But I belive Barack Obama represents the President of the future, while Hillary Clinton represents a step backward. I can’t help but believe that by electing Hillary we are also re-electing Bill. And while I liked Bill Clinton, it just seems to me like it’s another George Bush all over again. Granted, of course, I much prefer another Clinton over another Bush; but all the same, enough is enough. Had she been anyone else, she might have had my vote; but it’s time for the dynasty-style stranglehold of the presidency to end. No more Bushes. No more Clintons. It’s time for something new. Obama is that something new we need.

I welcome your comments and opinions on this. It’s the most important election in our nation’s history, so no matter who we elect, we have to make sure we elect the right person.

I believe Barack Obama is the right person for the job. I’m proud to endorse him as my choice for President in 2008.

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0 thoughts on “And then there were two…

  1. P.S. I don’t see Edwards’ concession as a sign that his heart wasn’t into it. Keep in mind they do tons of polling and political models. It must have become obvious that no matter what he did, he wasn’t going to win. It’s probably better that he leave the race before Super Tuesday than afterwards. That way people can really choose between the final two candidates. Not only that, but why continue to burn through money when it’s not going to be enough?

    Personally I see Edwards dropping out as a smart move and a courtesy to us, his supporters.

  2. P.S. I don’t see Edwards’ concession as a sign that his heart wasn’t into it. Keep in mind they do tons of polling and political models. It must have become obvious that no matter what he did, he wasn’t going to win. It’s probably better that he leave the race before Super Tuesday than afterwards. That way people can really choose between the final two candidates. Not only that, but why continue to burn through money when it’s not going to be enough?

    Personally I see Edwards dropping out as a smart move and a courtesy to us, his supporters.

  3. Excellent counterbalance to Scott’s Hillary defense. You both have left me with some good things to consider.

    Currently I’m still leaning toward Obama, but I have a lot to read up on before our Ohio primaries. 😛

    Dave S.

  4. Excellent counterbalance to Scott’s Hillary defense. You both have left me with some good things to consider.

    Currently I’m still leaning toward Obama, but I have a lot to read up on before our Ohio primaries. 😛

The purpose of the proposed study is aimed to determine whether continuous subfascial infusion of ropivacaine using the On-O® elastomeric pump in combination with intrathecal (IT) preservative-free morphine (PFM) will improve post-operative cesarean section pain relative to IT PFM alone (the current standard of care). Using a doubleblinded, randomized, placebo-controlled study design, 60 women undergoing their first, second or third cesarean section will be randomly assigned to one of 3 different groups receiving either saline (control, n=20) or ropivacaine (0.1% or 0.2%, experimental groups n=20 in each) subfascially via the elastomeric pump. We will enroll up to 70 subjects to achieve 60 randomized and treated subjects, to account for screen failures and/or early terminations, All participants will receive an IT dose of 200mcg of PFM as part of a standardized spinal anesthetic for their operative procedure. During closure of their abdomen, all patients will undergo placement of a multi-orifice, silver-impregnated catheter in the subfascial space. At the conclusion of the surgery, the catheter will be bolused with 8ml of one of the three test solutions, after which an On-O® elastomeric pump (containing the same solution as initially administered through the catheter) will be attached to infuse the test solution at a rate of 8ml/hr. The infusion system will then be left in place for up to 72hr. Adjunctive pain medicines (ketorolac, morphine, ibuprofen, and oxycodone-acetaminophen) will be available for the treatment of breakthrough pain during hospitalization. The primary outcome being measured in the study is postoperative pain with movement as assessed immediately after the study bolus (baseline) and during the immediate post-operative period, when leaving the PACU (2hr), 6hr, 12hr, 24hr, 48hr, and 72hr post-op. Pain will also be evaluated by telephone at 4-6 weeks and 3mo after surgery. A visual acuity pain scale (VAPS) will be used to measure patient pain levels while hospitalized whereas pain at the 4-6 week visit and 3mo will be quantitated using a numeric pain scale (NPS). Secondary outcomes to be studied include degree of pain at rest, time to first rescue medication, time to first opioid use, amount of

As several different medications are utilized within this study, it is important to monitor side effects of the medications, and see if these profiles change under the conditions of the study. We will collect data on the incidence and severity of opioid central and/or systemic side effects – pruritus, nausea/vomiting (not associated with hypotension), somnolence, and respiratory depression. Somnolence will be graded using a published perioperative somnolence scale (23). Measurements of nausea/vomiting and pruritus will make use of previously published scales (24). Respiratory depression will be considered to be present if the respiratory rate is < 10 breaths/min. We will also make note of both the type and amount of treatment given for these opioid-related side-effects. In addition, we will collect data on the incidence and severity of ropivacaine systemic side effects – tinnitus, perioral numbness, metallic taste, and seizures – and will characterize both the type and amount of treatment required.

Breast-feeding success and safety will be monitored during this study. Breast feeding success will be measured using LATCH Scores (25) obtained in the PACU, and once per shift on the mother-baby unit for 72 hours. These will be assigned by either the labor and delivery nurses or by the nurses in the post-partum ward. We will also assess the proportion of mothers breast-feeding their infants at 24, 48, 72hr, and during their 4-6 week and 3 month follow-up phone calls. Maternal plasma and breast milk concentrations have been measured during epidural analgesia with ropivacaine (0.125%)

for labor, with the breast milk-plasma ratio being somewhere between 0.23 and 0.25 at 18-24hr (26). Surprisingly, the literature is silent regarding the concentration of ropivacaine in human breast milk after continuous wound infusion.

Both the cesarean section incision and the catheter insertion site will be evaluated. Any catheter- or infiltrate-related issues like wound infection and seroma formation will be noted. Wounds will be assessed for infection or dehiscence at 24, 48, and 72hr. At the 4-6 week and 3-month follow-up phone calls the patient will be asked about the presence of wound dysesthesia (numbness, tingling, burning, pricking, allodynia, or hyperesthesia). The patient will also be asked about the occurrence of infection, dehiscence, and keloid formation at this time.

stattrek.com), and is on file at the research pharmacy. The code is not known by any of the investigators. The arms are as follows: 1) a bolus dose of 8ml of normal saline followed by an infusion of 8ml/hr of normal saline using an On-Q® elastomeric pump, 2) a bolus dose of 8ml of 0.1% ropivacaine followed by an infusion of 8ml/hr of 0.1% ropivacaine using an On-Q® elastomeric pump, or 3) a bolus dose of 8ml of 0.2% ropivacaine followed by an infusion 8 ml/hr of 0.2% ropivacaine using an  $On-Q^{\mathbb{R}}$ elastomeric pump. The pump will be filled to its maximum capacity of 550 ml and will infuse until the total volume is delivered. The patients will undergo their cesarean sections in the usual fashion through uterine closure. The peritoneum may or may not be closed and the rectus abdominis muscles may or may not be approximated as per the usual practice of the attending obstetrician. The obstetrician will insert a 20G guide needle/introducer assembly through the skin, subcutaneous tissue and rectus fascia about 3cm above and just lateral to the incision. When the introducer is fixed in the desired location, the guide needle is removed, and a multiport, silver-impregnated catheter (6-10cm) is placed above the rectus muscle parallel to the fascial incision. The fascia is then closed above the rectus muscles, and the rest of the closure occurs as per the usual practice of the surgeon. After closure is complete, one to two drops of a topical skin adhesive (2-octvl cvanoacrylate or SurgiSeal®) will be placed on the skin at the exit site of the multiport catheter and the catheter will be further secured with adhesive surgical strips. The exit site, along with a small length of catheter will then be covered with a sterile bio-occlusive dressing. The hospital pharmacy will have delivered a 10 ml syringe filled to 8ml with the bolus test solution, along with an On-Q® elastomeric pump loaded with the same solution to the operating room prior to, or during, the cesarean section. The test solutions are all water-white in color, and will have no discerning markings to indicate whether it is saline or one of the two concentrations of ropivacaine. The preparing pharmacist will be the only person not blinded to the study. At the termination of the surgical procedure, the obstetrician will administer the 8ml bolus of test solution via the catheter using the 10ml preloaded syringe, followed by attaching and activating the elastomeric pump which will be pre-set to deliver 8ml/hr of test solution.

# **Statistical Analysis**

Dave S.

  5. Your comments are interesting and you make some valid points. Though I’m voting for Hillary I think the “Clinton” stigma may hurt her changes.

    By the way, you are single?
    I have a sister who is single too.:)

  6. Your comments are interesting and you make some valid points. Though I’m voting for Hillary I think the “Clinton” stigma may hurt her changes.

    By the way, you are single?
    I have a sister who is single too.:)

  7. I disagree that Obama would be good due to just his state experience. He really has not accomplishment to speak of as a US Senator. When you are a Gov. you are actually running a state – a mini US if you have it. You must manage an economy, balance the house and state senate, and also deal with all the issues that a president has to deal with.

    Now Hillary has a 51% neg rating. Which means 51% of the pop would never vote for her. She is mean. Personally I like Obama better – but lack true experience. I think for the Dems, he would have the best chance of being elected. I am not feeling much enthusiasm for the republicans this year. As far as our candidate, McCain. But, I think he has a better grasp on foreign policy than Hillary or Obama.

  8. I disagree that Obama would be good due to just his state experience. He really has not accomplishment to speak of as a US Senator. When you are a Gov. you are actually running a state – a mini US if you have it. You must manage an economy, balance the house and state senate, and also deal with all the issues that a president has to deal with.

    Now Hillary has a 51% neg rating. Which means 51% of the pop would never vote for her. She is mean. Personally I like Obama better – but lack true experience. I think for the Dems, he would have the best chance of being elected. I am not feeling much enthusiasm for the republicans this year. As far as our candidate, McCain. But, I think he has a better grasp on foreign policy than Hillary or Obama.